Jury Selection Begins in Trial of Accused Killer of Jessica Lunsford

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Most potential jurors said Monday they knew few details of last year's kidnapping and slaying of 9-year-old Jessica Lunsford in Citrus County or about her accused killer, John Evander Couey.

Most Lake County residents called to the courtroom as possible jurors for Couey's trial said they had heard of Jessica or recalled her disappearance in March 2005. But most professed knowing little about Couey or how he came to be charged with kidnapping, raping and killing her.

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Lawyers began individual questioning of prospective jurors Monday about their exposure to publicity about the case and hardships. Jury selection for the trial was moved to Lake County, northwest of Orlando, because of pervasive publicity in Citrus County.

After a panel is picked, jurors will be bused to Citrus County for the trial, which could last several weeks.

Jessica's disappearance and slaying, which was chronicled by media nationwide, shocked and outraged Floridians and prompted new laws cracking down on sex offenders.

Couey is charged with first-degree murder, sexual battery on a child, kidnapping and burglary. He has pleaded not guilty.

Before beginning jury selection Monday, state Circuit Judge Ric Howard ruled that defense attorney Dan Lewan could not question Jessica's father, Mark Lunsford, about his finances or introduce evidence of pornography found in the delete bin of a computer in his home after his daughter disappeared.

Howard also said he would decide later on a motion by Lewan to keep the jury from seeing photographs of Jessica's body. Lewan said the photos are "difficult to look at" and would be prejudicial.

Jessica spent much of her life in Gaston County, N.C., before moving to Florida with her father.

The state's job to convict Couey was made more difficult when Howard ruled June 30 that his taped confession could not be used as evidence in the trial because investigators had ignored his requests for an attorney.

Howard ruled, however, that prosecutors can still use the discovery of Jessica's body buried outside the mobile home where Couey had been living, as well as a bloody mattress from the mobile home that has Jessica's DNA on it.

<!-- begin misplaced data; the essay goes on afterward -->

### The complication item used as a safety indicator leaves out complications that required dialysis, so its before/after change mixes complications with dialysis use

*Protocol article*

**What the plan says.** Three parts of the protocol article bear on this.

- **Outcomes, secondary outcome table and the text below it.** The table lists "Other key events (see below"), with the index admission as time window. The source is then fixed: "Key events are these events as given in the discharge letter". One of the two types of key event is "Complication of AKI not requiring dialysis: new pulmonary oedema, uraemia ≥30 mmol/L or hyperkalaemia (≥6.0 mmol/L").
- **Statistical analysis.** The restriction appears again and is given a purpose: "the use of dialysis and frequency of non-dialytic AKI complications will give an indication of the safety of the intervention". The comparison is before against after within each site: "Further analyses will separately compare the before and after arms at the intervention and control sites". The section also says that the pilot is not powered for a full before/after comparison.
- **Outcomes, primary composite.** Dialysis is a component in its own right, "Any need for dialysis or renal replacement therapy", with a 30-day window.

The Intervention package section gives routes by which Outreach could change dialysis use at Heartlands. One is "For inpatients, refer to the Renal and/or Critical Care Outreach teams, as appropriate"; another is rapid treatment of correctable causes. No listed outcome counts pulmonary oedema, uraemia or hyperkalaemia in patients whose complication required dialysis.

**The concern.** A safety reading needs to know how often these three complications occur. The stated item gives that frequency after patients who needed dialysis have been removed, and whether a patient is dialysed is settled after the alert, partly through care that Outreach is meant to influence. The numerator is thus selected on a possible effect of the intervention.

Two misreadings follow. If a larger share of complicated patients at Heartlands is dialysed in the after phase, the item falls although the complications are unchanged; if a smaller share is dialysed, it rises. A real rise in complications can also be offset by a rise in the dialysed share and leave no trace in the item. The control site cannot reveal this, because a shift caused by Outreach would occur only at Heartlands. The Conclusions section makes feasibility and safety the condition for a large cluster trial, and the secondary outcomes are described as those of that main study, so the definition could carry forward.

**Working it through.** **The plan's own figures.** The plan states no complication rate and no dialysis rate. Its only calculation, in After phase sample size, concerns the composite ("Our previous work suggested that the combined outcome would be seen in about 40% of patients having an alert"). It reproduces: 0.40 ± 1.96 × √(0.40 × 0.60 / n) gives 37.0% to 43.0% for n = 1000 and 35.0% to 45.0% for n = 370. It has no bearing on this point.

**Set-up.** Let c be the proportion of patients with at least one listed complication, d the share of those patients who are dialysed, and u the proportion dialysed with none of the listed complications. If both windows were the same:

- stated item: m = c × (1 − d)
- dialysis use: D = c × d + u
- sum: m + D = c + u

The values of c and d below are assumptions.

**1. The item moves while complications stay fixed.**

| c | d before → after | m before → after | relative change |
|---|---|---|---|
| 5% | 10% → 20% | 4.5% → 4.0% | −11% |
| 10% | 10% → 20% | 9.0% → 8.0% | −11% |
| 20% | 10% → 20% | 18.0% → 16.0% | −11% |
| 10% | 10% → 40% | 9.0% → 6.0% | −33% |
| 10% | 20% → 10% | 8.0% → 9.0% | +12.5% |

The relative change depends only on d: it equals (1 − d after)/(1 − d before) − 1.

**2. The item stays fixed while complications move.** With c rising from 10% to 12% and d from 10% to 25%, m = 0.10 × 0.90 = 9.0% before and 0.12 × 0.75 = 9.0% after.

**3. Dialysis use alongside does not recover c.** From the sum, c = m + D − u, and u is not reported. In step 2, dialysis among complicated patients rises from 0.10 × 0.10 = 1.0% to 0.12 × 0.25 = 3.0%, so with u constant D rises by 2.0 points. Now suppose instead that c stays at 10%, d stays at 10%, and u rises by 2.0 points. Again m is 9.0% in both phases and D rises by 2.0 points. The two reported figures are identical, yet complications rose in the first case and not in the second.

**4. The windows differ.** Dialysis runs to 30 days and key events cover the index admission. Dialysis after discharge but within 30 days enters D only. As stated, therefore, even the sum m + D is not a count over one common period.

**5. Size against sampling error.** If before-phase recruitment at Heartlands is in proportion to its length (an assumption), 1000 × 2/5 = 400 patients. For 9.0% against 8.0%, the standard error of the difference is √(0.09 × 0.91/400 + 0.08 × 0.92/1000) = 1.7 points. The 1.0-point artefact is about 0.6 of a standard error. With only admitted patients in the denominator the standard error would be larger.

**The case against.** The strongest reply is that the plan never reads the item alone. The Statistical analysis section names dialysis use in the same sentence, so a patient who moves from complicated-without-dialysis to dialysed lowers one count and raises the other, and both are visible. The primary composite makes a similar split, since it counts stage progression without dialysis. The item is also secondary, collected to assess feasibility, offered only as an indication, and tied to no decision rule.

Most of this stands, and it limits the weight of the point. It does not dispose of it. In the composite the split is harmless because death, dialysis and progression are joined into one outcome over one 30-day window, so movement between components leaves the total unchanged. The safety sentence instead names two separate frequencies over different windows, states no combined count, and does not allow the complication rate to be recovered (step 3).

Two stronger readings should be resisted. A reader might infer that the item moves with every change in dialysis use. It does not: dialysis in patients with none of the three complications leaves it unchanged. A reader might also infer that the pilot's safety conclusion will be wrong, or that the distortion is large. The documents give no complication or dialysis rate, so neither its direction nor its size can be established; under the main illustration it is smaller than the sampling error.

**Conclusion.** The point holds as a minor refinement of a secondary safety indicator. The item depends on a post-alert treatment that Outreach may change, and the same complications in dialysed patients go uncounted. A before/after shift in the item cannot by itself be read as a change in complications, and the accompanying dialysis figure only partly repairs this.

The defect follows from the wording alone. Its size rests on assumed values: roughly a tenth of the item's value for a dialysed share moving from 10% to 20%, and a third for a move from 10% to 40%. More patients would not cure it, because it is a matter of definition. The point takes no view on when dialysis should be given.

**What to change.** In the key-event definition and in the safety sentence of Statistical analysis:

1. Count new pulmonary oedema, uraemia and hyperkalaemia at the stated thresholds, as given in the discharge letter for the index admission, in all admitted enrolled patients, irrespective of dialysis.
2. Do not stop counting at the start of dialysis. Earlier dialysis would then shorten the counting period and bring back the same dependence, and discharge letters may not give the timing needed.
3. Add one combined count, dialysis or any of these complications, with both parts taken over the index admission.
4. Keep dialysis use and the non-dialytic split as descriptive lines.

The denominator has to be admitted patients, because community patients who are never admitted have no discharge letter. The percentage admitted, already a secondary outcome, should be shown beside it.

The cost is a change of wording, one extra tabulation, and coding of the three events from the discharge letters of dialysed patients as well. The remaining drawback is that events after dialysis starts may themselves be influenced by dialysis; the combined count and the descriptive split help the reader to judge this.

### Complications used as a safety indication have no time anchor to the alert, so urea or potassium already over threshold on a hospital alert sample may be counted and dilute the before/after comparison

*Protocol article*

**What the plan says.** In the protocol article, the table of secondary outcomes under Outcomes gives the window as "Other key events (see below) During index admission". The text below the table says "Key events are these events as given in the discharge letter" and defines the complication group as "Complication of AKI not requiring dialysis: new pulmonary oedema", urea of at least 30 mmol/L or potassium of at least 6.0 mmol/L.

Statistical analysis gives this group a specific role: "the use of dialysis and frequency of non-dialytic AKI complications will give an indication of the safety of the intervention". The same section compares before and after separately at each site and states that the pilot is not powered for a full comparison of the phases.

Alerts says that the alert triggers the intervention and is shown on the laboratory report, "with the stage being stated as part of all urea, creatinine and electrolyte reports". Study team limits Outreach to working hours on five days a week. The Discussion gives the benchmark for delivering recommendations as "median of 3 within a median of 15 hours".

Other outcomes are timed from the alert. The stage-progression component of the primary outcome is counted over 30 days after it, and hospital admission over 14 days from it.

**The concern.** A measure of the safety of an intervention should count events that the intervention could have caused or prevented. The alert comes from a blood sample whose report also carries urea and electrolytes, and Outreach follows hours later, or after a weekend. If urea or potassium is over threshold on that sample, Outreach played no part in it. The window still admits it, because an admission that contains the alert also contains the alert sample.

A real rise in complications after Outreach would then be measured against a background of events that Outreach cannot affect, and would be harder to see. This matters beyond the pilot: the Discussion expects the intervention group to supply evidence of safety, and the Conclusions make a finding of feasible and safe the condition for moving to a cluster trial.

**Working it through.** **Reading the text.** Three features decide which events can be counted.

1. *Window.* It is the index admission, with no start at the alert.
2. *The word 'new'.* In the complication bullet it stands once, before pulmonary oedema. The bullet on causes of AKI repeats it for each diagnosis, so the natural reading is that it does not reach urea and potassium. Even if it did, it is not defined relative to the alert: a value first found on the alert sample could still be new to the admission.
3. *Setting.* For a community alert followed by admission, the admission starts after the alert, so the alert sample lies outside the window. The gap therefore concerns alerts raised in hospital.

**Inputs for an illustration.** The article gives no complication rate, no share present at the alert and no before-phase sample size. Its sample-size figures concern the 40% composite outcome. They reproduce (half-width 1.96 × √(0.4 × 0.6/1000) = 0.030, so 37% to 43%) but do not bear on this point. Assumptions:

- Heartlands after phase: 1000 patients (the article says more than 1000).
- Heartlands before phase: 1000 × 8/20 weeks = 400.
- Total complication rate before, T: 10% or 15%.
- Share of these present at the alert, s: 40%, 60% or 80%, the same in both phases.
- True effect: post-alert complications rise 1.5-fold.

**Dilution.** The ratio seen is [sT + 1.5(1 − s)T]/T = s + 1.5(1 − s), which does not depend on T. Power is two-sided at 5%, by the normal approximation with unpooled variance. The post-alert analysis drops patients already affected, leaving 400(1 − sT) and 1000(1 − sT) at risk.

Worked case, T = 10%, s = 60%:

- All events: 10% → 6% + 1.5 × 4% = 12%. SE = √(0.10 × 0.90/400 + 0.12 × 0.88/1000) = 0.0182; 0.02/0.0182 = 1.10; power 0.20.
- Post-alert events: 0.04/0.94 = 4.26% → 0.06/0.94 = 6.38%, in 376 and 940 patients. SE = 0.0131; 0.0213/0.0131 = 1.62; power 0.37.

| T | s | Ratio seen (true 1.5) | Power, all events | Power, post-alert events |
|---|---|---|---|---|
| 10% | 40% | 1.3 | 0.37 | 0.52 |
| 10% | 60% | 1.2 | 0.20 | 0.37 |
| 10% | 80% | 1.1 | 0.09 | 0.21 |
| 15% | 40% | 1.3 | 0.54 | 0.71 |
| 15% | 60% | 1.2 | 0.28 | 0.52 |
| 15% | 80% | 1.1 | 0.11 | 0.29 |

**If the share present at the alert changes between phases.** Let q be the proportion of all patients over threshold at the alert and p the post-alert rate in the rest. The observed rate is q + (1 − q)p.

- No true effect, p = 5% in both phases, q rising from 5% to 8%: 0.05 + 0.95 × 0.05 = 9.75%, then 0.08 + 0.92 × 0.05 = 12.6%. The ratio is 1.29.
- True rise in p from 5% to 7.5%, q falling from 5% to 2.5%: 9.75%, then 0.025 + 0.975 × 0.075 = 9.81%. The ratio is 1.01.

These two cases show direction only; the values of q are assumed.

Other incriminating statements he made later to investigators and a jail guard also can be used during the trial. Prosecutors say they are confident they have enough evidence to convict him.

Several potential jurors who said they knew of the thrown-out confession were dismissed Monday.

Others who were dismissed said they believed Couey was guilty based on what they had seen in the media. Others still said they couldn't sit in judgment of someone who may have committed those crimes.

"I have children, and I couldn't handle it," one man said.

"I have a child, and it would very much bother me," a woman said through tears. "If anything happened to her I would die."

Jessica was found March 19, 2005, buried with her stuffed dolphin behind the mobile home, which was across the street from her house in Homosassa. She had been kidnapped from her bedroom three weeks earlier. The day before her body was found, Couey had told investigators where to look.

The third-grader was alive when she was buried in garbage bags with her hands bound by speaker wire, an autopsy found. The medical examiner ruled she died of asphyxiation.

Outrage over Jessica's slaying prompted the Florida Legislature to pass a bill establishing a mandatory sentence of 25 years to life behind bars for people convicted of certain sex crimes against children 11 and younger, with lifetime tracking by global positioning satellite tracking after they are freed. At least 11 other states have followed suit.

Since Jessica's death, her father, Mark Lunsford, has become a somewhat reluctant but nationally recognized advocate for tougher legislation to keep track of convicted sex offenders.